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editor's notes

There are days I whine about my job.

The hours are long, the pay could be better.

People are mean to me. I can’t spell certain words. I hate layout.

I’ve got it easy.

I knew this already, but it got reinforced when I met a while back with a handful of local first responders - firefighters and paramedics in this instance.

With more than 100 years of combined service between them, I suspect they’ve seen enough human wreckage to last twice that long and I wanted to hear about it. So they told me.

Up front, I’m not naming names. I don’t want these people, whom I have a great respect for, to be targets on social media. Besides, as much as first responders love rescuing citizens, as some call us members of the public, it’s taking a psychic toll.

Last year, more than 200 first responders, a designation that includes police officers, committed suicide in the U.S. Of that number, 104 suicides were committed by firefighters or EMS workers. Eighty nine were firefighters. 14 were either paramedics or emergency medical techcnicians, aka EMTs.

“The main thing citizens need to know is when you sign up for this job, and you deal with the dead babies and the dead people, and the car crashes and the burn victims, and when you’re away from your families running calls on Christmas or other holidays, don’t expect us not to carry some baggage.”

“I have total respect for the military for what they do and I know the PTSD they deal with is real, but we deal with one situation and then we go right back out and run another call at a wreck or a fire or some baby dying, without a chance to process any of it.”

“The fear you sometimes have is you won’t be fast enough to answer a call, or you won’t do something you could have done quick enough to save someone, and those are the calls that stay with you. It’s never the good calls that stay with you. It’s always the bad ones.”

“There are times when the self-doubt comes in. The could I have or should I have, and what if I had done this five seconds earlier, would this person have been OK?”

“It’s that did that person die because of something I didn’t do or didn’t do? Would he have lived?”

“It’s even more challenging for people who’ve lived in an area, they’re born and raised there and then they have to respond to a house fire or a wreck and it’s people you know, and you don’t have the choice of not running the call. You have to go.”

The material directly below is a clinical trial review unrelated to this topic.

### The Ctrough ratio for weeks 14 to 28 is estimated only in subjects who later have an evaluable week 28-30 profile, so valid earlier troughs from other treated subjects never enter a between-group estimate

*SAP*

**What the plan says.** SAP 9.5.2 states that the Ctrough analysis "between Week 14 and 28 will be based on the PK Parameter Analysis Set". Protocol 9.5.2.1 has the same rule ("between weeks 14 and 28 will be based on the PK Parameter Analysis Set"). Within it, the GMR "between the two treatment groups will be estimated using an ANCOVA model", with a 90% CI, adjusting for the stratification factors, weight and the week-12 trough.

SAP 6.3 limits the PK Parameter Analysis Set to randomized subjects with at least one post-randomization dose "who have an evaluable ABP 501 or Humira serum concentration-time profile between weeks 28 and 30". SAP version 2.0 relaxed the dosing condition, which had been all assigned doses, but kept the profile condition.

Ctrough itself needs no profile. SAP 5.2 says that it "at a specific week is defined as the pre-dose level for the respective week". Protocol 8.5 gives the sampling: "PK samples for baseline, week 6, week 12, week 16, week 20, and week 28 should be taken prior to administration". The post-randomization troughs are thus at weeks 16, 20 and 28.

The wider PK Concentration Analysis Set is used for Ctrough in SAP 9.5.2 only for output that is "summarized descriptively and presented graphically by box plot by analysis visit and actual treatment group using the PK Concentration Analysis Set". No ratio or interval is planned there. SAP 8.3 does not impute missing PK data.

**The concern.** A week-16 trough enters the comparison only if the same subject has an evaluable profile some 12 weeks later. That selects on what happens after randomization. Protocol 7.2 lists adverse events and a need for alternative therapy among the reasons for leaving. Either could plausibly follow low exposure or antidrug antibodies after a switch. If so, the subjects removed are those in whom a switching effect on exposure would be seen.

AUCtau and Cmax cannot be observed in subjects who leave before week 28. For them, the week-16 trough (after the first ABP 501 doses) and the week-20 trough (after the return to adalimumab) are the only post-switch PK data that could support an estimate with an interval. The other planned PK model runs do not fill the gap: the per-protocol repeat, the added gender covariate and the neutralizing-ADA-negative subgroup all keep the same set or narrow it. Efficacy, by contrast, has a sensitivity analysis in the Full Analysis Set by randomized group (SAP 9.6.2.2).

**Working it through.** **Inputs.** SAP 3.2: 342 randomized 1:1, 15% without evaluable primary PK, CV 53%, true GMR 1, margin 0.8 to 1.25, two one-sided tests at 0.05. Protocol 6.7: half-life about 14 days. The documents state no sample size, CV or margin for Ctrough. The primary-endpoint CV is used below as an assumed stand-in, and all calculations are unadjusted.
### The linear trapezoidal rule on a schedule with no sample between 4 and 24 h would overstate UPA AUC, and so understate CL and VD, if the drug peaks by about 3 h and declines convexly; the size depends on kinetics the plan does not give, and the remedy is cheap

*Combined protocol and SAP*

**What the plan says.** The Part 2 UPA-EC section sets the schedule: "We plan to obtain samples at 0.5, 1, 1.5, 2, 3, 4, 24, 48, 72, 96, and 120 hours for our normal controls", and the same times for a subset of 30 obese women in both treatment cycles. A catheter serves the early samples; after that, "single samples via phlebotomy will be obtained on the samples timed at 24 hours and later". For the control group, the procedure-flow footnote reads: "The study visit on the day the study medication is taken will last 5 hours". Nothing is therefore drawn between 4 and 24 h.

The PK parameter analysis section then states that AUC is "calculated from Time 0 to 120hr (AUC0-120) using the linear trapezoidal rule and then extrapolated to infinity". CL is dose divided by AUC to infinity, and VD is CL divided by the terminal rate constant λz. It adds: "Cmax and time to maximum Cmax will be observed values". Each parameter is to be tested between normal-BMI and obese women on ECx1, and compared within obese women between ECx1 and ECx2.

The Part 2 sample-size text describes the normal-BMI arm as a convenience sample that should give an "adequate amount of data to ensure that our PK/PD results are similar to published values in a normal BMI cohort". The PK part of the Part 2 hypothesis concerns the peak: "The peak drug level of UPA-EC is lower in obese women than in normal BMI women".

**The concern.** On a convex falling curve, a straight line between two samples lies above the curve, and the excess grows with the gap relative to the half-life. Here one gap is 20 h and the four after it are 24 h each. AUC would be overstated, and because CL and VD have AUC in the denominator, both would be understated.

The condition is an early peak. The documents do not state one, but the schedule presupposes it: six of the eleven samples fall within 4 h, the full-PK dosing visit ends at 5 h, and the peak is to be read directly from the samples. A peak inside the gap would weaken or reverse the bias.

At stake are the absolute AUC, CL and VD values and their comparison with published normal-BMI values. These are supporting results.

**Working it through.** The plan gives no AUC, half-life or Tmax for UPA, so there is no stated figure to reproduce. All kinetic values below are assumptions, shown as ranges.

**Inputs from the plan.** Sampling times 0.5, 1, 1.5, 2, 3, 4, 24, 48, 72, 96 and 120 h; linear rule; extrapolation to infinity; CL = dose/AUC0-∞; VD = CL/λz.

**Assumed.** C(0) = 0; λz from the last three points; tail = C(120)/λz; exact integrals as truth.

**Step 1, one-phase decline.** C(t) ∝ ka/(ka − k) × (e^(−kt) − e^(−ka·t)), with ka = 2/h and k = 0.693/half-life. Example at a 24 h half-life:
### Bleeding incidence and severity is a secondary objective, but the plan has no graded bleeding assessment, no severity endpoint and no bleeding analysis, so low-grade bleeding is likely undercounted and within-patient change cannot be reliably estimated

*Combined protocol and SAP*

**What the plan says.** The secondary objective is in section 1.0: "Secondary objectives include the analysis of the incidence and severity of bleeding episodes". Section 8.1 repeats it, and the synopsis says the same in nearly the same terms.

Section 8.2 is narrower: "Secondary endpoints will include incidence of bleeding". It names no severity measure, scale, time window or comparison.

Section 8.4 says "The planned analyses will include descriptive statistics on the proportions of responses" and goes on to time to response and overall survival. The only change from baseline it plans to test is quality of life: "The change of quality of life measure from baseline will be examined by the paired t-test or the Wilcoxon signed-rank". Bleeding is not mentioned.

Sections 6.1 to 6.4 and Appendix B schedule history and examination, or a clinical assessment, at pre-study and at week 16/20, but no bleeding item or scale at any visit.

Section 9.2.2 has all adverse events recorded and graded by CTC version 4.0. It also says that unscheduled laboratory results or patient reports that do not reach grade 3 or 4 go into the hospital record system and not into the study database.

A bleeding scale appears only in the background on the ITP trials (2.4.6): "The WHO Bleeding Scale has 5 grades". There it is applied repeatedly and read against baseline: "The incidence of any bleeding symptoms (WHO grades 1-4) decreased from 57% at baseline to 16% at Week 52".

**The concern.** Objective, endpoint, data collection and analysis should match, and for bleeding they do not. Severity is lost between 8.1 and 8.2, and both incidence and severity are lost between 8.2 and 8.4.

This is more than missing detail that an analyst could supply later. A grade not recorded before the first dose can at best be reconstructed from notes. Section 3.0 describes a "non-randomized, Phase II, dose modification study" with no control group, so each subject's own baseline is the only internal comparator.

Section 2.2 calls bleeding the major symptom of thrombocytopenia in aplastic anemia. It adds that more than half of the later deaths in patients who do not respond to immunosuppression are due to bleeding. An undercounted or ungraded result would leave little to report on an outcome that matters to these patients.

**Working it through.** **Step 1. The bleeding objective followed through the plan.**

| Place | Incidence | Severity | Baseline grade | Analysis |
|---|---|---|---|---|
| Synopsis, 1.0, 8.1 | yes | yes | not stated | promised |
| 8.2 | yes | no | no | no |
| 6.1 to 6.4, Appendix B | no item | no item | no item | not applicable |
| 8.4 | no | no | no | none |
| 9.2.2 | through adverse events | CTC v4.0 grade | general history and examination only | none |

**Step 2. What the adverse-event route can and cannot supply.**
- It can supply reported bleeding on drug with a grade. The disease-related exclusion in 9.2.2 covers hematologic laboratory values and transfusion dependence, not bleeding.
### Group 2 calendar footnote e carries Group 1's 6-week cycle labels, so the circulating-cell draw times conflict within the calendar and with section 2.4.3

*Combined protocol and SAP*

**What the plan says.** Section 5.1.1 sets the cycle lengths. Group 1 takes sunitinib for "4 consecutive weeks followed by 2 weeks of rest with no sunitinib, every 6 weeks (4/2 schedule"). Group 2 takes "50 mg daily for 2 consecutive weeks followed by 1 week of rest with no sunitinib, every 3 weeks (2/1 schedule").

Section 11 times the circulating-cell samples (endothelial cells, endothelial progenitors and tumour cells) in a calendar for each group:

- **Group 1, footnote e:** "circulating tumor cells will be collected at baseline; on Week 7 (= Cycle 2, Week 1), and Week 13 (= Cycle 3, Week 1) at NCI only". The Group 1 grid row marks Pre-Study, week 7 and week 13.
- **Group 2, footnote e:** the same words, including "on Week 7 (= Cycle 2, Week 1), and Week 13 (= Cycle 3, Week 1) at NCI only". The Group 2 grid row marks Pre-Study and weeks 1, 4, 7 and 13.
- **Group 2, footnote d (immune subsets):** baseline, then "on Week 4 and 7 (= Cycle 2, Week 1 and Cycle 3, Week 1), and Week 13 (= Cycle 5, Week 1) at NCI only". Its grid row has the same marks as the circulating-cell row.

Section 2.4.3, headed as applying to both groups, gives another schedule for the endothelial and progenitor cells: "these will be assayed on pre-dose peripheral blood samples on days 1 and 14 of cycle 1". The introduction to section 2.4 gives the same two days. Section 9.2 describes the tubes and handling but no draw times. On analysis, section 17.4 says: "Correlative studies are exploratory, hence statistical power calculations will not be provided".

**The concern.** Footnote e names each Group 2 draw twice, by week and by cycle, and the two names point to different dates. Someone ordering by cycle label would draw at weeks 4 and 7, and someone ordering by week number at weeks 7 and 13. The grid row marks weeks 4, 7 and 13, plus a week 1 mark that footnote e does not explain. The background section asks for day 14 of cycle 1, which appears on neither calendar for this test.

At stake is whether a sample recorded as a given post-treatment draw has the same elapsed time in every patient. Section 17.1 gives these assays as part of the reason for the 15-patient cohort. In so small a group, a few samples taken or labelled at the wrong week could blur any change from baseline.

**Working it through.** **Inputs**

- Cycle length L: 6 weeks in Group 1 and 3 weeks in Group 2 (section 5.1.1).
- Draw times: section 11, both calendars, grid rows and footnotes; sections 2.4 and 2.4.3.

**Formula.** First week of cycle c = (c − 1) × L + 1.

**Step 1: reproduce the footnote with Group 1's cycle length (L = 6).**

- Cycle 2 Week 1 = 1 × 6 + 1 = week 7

“As a paramedic I worked my own mother’s call when she died. I had to work my own mother’s call.”

“Some of the problems we face? Alcoholism, drug addiction, problems at home.”

“Or just losing it. Try getting home and seeing your kid playing with a bow and arrow and it triggering something in you because you’ve seen some accident with a bow and arrow going into somebody’s kid … so you snap.”

“Or your kid rides his bike without a helmet and you’re yelling at him ‘do you know what brains look like leaking all over the road,’ and your kids are like ‘Dad’s lost it again.’” “Sometimes you go on a call and somebody’s injured so bad you know there’s not a damn thing you can do for them and all you can do is suck it up and try to help as best you can. And 20-30 minutes later you’re back on a call for a stubbed toe. You just have to shift those gears and drive on.”

“There’s an epidemic of suicides among first responders and still we’re scrutinized for everything we do. I worked two back to back calls and we park at a store to pick up something and this citizen walks by and says ‘I wish I got paid to goof off,’ and I’m thinking ‘you get paid to sleep at night in your own bed at home.’ But you can’t say anything.”

“Or the people who come up and say, ‘all you guys do is spray water on fire’ when you haven’t had any sleep since 2 a.m., or you’ve actually responded to a call where a man was on fire. That happened to me once. A guy was literally on fire right there in front of me. Try getting that lovely image out of your head.”

“Some EMS personnel will work a shift at one department and then go work another shift at another one because the starting pay is so low they have to do that to survive.”

“It’s not a good thing. You’re looking at someone making critical decisions about someone’s life who should be sleeping but because the pay is so bad they can’t make it on 40 hours a week.”

“If you’re a shift supervisor, even when you’re off you’ve got your radio with you because those are your guys are out there and you’re worrying. You can never be completely off. It takes a toll.”

“I hear people complain about their day and it’s that they had to clean extra tables or something. Sometimes after a really bad shift I feel like saying, ‘you really don’t want to know how my day was, you really do not want to hear it,’ and that’s true. It would give them nightmares, some days.”

“Why do we do it? I guess I do it because I need high adrenalin jolts and I’ve been doing this so long I can’t do anything else. You get to help people, too.”

“Why do we do it? I don’t know. I think you have to be a little sick.”

“We do sometimes get to get cats out of trees, too.”

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